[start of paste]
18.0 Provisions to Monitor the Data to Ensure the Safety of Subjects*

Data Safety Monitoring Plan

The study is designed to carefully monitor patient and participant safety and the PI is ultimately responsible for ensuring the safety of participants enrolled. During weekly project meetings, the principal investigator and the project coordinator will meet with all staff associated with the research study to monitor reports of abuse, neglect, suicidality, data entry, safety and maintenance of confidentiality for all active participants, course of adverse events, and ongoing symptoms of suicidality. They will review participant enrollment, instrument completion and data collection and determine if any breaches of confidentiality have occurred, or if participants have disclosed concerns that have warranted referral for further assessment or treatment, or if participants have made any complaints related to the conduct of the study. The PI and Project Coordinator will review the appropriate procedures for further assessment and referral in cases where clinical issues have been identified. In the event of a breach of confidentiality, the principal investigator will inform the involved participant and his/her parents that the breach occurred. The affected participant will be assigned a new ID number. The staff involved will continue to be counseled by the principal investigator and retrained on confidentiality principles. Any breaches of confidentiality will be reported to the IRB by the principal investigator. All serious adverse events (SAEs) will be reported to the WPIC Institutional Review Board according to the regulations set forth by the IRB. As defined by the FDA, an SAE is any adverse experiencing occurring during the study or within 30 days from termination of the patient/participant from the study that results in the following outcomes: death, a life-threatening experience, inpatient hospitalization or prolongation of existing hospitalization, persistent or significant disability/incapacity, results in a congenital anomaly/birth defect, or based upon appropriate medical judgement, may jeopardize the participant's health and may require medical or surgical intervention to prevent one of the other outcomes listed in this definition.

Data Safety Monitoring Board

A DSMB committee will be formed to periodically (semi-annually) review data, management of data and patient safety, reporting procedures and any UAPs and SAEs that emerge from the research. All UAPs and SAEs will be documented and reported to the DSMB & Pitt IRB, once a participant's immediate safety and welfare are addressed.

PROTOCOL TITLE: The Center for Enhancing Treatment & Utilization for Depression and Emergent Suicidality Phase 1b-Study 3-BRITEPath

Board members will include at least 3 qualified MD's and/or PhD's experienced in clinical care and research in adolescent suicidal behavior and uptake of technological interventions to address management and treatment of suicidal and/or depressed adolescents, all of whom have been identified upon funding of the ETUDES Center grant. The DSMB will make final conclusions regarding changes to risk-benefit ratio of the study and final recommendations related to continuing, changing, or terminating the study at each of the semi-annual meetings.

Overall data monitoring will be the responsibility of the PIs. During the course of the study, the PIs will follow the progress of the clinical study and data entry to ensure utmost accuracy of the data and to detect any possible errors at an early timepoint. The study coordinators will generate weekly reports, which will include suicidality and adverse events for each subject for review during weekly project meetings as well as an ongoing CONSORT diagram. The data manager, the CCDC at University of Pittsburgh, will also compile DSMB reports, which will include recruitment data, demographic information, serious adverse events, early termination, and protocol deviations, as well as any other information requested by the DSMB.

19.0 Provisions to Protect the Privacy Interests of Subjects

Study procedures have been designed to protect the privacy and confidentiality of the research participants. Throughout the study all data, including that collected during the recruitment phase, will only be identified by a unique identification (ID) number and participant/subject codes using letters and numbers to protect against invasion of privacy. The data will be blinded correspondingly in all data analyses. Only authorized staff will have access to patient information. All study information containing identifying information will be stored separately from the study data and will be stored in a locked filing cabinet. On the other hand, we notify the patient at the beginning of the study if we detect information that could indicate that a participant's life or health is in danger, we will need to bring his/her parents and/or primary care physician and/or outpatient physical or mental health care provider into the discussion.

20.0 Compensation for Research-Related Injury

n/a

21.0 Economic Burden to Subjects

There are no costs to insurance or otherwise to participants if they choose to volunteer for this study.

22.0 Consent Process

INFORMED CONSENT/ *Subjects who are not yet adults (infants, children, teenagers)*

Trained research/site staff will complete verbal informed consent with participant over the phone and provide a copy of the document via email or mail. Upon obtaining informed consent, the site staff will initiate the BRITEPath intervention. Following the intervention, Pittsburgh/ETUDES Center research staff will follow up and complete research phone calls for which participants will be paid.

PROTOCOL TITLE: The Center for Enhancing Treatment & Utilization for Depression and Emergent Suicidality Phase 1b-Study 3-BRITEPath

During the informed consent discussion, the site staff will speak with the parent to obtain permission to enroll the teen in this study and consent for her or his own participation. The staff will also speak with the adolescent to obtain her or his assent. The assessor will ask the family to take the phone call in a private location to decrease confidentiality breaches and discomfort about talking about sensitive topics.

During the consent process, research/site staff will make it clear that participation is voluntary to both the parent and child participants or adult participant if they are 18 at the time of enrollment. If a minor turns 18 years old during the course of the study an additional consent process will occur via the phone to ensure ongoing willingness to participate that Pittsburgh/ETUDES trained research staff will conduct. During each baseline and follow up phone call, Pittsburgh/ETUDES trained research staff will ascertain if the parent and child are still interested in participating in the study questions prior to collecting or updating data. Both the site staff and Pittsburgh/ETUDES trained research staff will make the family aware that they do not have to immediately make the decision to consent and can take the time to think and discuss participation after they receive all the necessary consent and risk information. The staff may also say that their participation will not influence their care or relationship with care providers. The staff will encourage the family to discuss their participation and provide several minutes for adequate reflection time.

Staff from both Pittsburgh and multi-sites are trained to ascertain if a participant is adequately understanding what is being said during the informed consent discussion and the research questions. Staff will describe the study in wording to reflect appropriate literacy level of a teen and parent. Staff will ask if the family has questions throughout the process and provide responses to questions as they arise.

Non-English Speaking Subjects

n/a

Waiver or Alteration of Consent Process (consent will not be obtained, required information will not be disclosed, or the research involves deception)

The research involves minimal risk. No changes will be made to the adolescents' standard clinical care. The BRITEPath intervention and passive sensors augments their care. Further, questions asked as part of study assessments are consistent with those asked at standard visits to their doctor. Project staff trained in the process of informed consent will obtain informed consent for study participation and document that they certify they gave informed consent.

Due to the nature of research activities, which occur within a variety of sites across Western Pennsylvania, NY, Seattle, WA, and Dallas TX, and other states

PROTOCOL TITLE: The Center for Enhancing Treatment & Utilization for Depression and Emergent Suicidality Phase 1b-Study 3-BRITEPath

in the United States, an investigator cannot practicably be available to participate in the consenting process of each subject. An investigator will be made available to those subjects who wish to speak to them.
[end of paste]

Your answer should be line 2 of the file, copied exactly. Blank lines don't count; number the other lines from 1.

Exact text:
Data Safety Monitoring Plan